Thursday, 21 July 2011

Lead Defense Attorney in Ft. Hood Shooter Case Steps Down

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The head of the legal defense team representing the man suspected of carrying out a deadly shooting spree in November 2009 at Ft. Hood, Texas, has taken a “leave of absence” from the case.

John Galligan, a former Army colonel, did not appear with Major Nidal Hasan at Hasan’s arraignment on Wednesday in Ft. Hood. In fact, the accused informed the court that he would now prefer to be represented by military lawyers from the Judge Advocate General corps.

Given the phrasing of Hasan’s statement and attorney Galligan’s own words in a letter explaining his departure, it is unclear whether Galligan was fired by Hasan or whether his stepping down was the result of a mutually agreed upon change in the relationship. Galligan’s letter reads as follows:

Today marks my leave of absence as a member of the Hasan Defense Team. I will not at this time detail the reasons prompting this development. I will continue to monitor this important case as it proceeds thru the court-martial process.

Suffice it to say, this case highlights why I remain dedicated to the criminal defense function. Over the past year, my family and I have been vilified by many for defending Major Nidal Hasan. That disparagement is misplaced. You will recall that an early President, John Adams, was subjected to similar scorn when he led the defense of British soldiers charged in the Boston Massacre. President Adams reminded critics that he performed a vital role and served a noble function. As he wisely noted, we are not secure in our individual liberty and freedom if we do not maintain an abiding respect for the right of all defendants to fair proceedings.

Indeed, John Adams' expressed sentiments about representing the Boston Massacre defendants are apropos to my situation. Paraphrasing him,

The part I took in defense of [Major Nidal Hasan] procured me anxiety, and obloquy enough. It was, however, one of the most gallant, generous, manly and disinterested actions of my whole life, and one of the best pieces of service I ever rendered my country. Judgment of death against those soldiers would have been as foul a stain upon this country as the executions of the Quakers or Witches....

I have consistently argued that Major Hasan has not been treated fairly. I maintain that belief. As such, I deeply regret that my presence on the Defense Team has been interrupted. However, Major Hasan fully understands that I stand ready and anxious to resume an active role.

Regardless of the reasons for Galligan’s unexpected move, it could not have come at a less opportune time for the Hasan defense. Prior to the arraignment on Wednesday, the Army announced it would seek imposition of the death penalty should Major Hasan be found guilty of the crimes of which he has been charged.

The Galligan dismissal (or voluntary departure) was not the only curious turn during Wednesday’s arraignment. While he was expected to enter a plea on the charges, Major Nidal Hasan chose not to enter a plea (not such an uncommon ploy). Speculation arose that the tactic was employed to keep prosecutors off the scent and might indicate the defense’s intent to plead not guilty by reason of insanity.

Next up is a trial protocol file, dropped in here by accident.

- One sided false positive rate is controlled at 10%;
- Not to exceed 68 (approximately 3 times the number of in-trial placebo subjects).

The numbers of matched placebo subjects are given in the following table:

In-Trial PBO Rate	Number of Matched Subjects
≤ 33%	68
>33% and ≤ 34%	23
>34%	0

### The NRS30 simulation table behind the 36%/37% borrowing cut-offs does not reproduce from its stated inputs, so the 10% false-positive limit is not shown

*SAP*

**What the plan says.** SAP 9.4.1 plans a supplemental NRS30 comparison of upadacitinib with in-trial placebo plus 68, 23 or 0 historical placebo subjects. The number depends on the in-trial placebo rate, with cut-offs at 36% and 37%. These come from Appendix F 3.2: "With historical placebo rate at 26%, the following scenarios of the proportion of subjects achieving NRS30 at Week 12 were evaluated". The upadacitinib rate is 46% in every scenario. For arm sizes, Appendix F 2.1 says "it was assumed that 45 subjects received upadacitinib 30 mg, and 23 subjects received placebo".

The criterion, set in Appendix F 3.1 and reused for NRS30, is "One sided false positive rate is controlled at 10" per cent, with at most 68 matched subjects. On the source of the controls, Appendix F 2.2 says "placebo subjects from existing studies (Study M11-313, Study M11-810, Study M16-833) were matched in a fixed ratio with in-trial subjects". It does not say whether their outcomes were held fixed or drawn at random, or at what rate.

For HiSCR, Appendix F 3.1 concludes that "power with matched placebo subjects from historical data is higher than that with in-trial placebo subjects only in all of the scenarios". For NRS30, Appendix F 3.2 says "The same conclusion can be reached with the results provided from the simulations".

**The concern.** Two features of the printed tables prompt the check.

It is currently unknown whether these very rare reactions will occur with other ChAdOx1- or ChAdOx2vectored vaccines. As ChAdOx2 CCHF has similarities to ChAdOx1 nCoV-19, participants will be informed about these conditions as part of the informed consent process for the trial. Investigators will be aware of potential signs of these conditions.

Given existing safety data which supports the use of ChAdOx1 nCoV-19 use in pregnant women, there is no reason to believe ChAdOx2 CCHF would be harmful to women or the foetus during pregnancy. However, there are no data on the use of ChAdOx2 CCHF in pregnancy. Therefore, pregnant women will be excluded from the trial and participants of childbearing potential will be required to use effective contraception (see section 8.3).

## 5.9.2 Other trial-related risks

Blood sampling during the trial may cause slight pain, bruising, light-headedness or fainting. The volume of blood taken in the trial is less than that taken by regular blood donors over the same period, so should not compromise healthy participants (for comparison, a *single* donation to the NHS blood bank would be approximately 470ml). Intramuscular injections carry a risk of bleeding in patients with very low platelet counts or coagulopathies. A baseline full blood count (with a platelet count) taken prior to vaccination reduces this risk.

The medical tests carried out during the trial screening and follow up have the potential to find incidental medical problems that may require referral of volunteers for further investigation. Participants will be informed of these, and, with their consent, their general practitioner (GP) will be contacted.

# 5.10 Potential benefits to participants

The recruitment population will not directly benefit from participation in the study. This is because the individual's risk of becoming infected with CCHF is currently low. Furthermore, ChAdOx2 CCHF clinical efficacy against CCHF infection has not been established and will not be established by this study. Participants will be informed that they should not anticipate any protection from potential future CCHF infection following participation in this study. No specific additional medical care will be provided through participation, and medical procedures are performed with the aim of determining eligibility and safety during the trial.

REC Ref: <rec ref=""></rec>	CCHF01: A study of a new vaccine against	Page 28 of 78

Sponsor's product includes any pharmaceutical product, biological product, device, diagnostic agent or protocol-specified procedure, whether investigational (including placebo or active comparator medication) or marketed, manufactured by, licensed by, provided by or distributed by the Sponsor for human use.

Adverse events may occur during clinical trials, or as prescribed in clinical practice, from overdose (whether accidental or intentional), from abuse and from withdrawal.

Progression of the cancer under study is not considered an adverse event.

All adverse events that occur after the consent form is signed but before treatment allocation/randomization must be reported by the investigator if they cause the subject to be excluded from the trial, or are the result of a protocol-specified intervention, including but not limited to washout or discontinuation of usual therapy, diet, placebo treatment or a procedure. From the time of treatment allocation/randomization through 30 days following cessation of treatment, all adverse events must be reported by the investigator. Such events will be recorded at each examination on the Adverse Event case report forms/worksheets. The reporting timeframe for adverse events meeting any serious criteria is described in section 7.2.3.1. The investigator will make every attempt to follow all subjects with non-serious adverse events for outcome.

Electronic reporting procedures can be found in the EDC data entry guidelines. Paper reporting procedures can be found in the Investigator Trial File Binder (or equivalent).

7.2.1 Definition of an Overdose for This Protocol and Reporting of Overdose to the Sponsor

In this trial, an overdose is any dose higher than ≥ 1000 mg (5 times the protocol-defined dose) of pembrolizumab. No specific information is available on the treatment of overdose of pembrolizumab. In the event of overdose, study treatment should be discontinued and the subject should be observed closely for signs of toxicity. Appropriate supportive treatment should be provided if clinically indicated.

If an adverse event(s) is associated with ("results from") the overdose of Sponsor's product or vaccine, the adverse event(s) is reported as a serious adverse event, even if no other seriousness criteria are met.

The findings of an inquiry into Hasan’s relevant mental state have not been publicly released. Per the mandates of the Uniform Code of Military Justice (UCMJ), Major Nidal Hasan underwent a mental evaluation by a team of three military medical professionals. The panel was composed of doctors chosen from the Army, Air Force, and Navy medical corps, and it began its evaluation of the case by reviewing the voluminous material contained in Hasan’s file. The panel was tasked with investigating and then determining whether Hasan is mentally competent to stand trial and whether at the time of the crimes he allegedly committed he was suffering from such severe mental disease or defect as to render him unable to appreciate the wrongfulness of his actions.

Regardless of his mental state and the findings of the inquiry into it, according to the other applicable provisions of the UCMJ, Hasan could not plead guilty to charges that carry the death penalty.

The Army psychiatrist is charged with 13 counts of premeditated murder and 32 counts of attempted premeditated murder.

As of Wednesday, two Army attorneys have taken Galligan’s place at the defense table. When asked about the possibility of an insanity plea, the JAG lawyers refused to comment.

The judge in the matter, Colonel Gregory Gross, set a trial date of March 5, 2012. Additional documents filed in the case indicate that jurors will be drawn from a pool of potential jurors from Fort Sill, Oklahoma.

The announcement of the Army’s intent to seek the death penalty in the Hasan case came two weeks ago in a statement issued by the commanding general of Ft. Hood, Lieutenant General Donald Campbell. The move was expected as it was consistent with the recommendation of two Army officers who had previously reviewed the case and were asked to give their opinion as to the likelihood of success were the death penalty to be sought.

As is well-known to readers of The New American, Hasan is accused of opening gunfire in a Ft. Hood processing center and murdering 13 people. He is also charged with the attempted murder of 32 others wounded during the rampage.

Hasan is confined to a wheelchair as a result of paralysis suffered after he was shot by police officers attempting to bring him down after his assault at the Army processing center where soldiers go prior to deployment to Afghanistan or Iraq. Hasan's own unit was scheduled for deployment to Afghanistan days after the attack.

Photo of Major Nidal Hasan: AP Images